US fundamentals are generally sound, but weak right now due to manufacturing, home sales, and exports virtually in their own private recessions. The service sector is sufficient to keep us rolling, but volatility is disconcerting. In a world with global stagnation and a corporate sector with such strong designs on carving market share from the rest of the world, even to the detriment of servicing domestic demand, makes this process a lot more concerning. The consumer side is hanging on by its nails. We need to see the wage number continue to move higher and spread down income continuum.
In spite of that, the U.S. is the most self-reliant economy on the globe and the dominant energy producer. If anything is built or offered for sale, the U.S. will make it or do it. We are capable of sustaining this on our own for some period of time; however, it would help if Eurozone and China’s economy picked up and restored their GDP numbers.
Q&A:
Why didn’t the increase in money supply, supported by quantitative easing, generate good inflation?

The Federal Reserve has many ways to boost the economy. Quantitative easing is not new, we have done it before. It’s different from fiddling with short term interest rates. The difference is the people who have access to the impact, and with quantitative easing attached, it comes out of The Federal Reserve and into people who own bonds sequestered in a small part of the economy. Banks sold bonds, took in cash and did nothing. When banks sell bonds to raise cash they are deliberate on what they will use it for. Before quantitative easing, corporate America had a sizable pile of retained earnings. If they wanted the investment for the company they would have started it anyway. The Federal Reserve raised capital by going to the bank – when The Federal Reserve works on the short-end and lowers cost funds it makes it easier for banks to price loans that can grow small business. When small business raises capital they spend it now, they aren’t taking on debt. The primary reason is the difference in the transmission mechanism from the issuance of the new stimulus to the multiplier of the first taker who is spending it and letting it work its way into the economy.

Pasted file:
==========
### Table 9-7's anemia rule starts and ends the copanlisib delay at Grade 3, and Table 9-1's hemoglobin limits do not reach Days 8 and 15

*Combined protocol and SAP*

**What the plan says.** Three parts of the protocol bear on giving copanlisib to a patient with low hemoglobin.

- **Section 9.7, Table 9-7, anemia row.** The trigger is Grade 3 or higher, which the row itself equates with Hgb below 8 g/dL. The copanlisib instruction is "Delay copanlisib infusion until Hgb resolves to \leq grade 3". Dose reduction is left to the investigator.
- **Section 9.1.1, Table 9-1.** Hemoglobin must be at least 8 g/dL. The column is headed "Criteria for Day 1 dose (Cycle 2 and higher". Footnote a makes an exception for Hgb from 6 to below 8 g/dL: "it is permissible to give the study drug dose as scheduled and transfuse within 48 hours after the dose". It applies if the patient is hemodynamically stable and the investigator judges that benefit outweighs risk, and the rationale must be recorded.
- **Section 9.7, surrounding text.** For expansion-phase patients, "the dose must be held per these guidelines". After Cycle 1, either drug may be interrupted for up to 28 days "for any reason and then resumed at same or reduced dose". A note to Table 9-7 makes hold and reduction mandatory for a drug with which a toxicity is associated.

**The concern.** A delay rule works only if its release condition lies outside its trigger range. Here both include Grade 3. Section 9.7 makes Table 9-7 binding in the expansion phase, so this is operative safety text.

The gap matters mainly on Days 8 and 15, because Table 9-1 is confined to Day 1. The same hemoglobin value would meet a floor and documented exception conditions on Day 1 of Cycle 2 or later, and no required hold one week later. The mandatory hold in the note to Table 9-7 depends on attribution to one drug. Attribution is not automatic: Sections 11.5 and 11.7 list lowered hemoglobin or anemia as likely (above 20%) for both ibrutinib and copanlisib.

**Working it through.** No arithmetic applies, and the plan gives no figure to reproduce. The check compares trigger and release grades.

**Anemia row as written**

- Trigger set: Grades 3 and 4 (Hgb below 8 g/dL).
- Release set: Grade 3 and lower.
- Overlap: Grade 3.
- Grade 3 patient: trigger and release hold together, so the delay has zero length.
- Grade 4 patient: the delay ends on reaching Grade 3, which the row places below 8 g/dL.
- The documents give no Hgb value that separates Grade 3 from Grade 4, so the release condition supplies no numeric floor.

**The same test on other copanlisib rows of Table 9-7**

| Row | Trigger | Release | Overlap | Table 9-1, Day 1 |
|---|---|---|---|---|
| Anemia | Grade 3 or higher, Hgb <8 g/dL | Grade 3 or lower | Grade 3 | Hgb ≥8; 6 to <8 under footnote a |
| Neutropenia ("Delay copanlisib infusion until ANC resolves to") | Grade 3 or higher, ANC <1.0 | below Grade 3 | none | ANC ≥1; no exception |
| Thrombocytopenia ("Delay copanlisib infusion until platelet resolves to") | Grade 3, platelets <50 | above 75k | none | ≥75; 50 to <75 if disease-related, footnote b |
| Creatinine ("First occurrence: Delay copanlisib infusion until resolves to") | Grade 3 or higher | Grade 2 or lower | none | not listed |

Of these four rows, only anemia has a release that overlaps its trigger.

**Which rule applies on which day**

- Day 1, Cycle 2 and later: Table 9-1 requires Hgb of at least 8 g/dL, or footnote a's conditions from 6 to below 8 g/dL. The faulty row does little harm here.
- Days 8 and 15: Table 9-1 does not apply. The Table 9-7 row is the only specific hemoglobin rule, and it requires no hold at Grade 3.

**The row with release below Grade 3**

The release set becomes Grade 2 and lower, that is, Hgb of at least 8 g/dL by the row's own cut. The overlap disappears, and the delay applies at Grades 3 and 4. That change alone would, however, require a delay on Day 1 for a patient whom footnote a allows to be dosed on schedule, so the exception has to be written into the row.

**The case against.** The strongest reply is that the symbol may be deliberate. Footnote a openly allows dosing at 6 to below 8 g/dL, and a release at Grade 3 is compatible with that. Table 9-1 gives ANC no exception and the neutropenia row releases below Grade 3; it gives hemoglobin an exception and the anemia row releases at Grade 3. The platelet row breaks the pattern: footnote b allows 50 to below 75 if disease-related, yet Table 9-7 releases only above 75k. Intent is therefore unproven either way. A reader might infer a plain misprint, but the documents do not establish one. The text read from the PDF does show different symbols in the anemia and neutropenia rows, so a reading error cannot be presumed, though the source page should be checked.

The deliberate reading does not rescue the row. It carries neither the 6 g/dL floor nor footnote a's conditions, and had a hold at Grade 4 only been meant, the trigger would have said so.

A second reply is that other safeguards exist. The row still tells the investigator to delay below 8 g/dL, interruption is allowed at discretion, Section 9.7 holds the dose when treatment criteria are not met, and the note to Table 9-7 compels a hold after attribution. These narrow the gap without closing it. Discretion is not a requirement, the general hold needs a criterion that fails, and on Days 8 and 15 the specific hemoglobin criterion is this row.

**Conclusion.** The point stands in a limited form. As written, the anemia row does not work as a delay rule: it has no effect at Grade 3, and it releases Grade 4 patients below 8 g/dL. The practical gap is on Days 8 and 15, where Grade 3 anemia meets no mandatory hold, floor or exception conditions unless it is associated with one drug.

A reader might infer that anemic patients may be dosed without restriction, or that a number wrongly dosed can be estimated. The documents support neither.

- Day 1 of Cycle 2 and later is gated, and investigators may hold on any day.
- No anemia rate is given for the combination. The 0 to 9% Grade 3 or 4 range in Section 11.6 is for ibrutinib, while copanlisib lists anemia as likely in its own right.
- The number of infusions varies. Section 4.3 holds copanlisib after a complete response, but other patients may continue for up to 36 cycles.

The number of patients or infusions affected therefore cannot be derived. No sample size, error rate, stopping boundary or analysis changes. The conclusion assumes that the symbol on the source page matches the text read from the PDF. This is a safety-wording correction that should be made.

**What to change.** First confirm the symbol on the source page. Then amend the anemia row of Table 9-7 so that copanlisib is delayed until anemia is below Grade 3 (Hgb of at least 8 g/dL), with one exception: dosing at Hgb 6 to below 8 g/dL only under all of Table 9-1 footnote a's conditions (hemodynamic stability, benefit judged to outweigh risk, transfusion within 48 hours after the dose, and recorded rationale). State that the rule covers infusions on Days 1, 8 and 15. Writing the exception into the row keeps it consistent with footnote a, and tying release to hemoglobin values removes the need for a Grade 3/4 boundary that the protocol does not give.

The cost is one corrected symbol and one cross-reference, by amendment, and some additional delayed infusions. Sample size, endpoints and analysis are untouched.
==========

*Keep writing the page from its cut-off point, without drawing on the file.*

Jason McCarthy, CFO of Arbor Pharmaceuticals asked, “As the National Debt continues to grow when does the debt brace?”
Right now total debt is $20 Trillion. 70% of all government debt of this country belongs to the U.S. A large chunk of it belongs to large federal agencies and they aren’t going to do anything with it. It’s an income stream for U.S. consumers. The recipe for hyper-inflation is to print more money and we could do it, it has happened before. A significant number of Chinese investors own 30% of the debt that we don’t. But how are they going to redeem all of the bonds at the same time. Chinese investors aren’t stupid. As soon as they sold debt, sufficient to move the needle and pricing structure – there’s more investors ready to gobble it up.
Carol Kissal, VP of Finance and CFO of Emory University asked “Will Technology play a big part in driving profits?”
I don’t doubt that at all; however, technology is not just San Francisco and Seattle. It’s the rest of our industrial and service sector whose production is primary technological. I do believe that our economy now has a needle in their arm – we are addicted to technology and those companies that are profitable are those who get the technology in place and begin to increase their margins because they made the investment.

 

From Left to Right:
Chris White, Savills Studley
Gregory Miller, SunTrust Bank
Rusty Lowe, Deloitte

Leave a Reply